Moreover, the proliferation of state affirmation laws following this Court’s decision in Seagram has greatly multiplied the likelihood that a seller will be subjected to inconsistent obligations in different States. The ease with which New York’s lowest-price regulation can interfere with a distiller’s operations in other States is aptly demonstrated by the controversy that gave rise to this lawsuit. By defining the “effective price” of liquor differently from other States, New York can effectively force appellant to abandon its promotional allowance program in States in which that program is legal, or force those other States to alter their own regulatory schemes in order to permit appellant to lower its New York prices without violating the affirmation laws of those States. Thus New York has “project[ed] its legislation” into other States, and directly regulated commerce therein, in violation of Seelig, supra.6


Questions and Comments

(1) How broadly should Brown-Forman be read? The opinion seems to suggest that there could be a commerce clause violation whenever a statute regulates conduct occurring wholly outside the state. See also Healy v. Beer Inst. Inc., 491 U.S. 324, 336 (1989) (similar case to Brown-Forman, asserting that “a statute that directly controls commerce occurring wholly outside the boundaries of a State exceeds the inherent limits of the enacting State’s authority and is invalid regardless of whether the statute’s extraterritorial reach was intended by the legislature”). Is the Court constitutionalizing territorialism? Should a commerce clause argument have been made in Allstate v. Hague, supra page 311? Doesn’t the application of one state’s law to a cross-border transaction or event always indirectly regulate conduct in another state?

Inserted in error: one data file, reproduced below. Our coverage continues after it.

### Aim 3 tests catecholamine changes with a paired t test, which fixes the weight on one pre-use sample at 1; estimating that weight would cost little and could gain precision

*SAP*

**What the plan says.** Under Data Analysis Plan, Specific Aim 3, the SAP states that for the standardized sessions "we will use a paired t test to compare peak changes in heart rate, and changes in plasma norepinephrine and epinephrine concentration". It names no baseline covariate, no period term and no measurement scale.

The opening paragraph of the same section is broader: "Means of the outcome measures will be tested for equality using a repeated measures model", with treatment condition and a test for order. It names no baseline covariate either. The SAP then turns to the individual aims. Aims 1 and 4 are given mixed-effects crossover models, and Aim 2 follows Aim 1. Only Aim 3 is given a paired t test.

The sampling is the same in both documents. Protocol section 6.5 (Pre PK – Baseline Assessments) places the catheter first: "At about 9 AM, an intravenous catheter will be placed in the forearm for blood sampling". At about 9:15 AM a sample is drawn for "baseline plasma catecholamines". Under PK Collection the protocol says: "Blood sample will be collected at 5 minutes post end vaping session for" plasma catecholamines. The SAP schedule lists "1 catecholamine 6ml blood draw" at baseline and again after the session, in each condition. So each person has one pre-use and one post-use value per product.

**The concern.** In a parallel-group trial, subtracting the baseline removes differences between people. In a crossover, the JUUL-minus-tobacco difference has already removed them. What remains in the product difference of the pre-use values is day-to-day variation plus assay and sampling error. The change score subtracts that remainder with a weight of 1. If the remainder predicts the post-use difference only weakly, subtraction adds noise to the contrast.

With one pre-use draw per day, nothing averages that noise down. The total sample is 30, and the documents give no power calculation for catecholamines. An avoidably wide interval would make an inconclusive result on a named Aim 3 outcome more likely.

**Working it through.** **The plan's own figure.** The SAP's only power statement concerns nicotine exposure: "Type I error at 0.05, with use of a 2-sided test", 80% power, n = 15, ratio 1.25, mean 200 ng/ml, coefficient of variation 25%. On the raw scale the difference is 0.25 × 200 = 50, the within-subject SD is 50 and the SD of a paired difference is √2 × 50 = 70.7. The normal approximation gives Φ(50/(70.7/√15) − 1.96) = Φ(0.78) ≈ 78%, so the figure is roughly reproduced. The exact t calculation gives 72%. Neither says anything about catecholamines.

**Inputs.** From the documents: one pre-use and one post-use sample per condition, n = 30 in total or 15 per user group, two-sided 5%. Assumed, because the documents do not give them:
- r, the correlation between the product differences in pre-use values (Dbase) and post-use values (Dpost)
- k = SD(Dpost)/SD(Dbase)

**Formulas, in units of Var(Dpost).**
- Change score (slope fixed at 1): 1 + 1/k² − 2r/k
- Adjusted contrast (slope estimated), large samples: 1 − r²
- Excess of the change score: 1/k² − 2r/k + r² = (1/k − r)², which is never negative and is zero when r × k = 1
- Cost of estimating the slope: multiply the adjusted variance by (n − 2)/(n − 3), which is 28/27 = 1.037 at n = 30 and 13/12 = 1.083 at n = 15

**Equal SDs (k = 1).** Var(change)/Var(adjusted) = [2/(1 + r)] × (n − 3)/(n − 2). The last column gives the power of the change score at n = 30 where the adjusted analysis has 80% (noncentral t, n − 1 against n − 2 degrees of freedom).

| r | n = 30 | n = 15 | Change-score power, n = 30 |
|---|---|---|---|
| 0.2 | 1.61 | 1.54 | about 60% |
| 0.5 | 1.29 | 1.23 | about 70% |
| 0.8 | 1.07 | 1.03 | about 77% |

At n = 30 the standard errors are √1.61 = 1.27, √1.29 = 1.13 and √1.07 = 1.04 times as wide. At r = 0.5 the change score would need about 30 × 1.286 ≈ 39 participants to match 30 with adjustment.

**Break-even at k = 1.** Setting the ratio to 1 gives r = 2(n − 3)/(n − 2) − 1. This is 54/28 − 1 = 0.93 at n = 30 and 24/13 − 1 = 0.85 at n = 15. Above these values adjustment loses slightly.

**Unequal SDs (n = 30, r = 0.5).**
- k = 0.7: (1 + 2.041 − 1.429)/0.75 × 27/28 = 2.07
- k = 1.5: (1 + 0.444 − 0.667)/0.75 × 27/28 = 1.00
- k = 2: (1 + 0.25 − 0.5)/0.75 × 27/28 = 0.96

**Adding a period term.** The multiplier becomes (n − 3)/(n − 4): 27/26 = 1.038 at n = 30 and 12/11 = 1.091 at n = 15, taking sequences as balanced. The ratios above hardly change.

(2) Note the Court’s concern about potential proliferation of state laws, leading to possible inconsistent regulations. This problem is present also in garden-variety choice-of-law problems, is it not? Again, what about Allstate?

(3) Professors Goldsmith and Sykes note that it is commonplace in our federal system for one state’s laws to have effects in another, and for multistate actors to face different regulations across states. They argue that the “extraterritoriality” and “inconsistency” prongs of the dormant commerce clause are best viewed as disguised forms of the Supreme Court’s traditional dormant commerce clause “balancing” test. See Goldsmith & Sykes, The Internet and the Dormant Commerce Clause, 110 Yale L.J. 785, 803-808 (2001).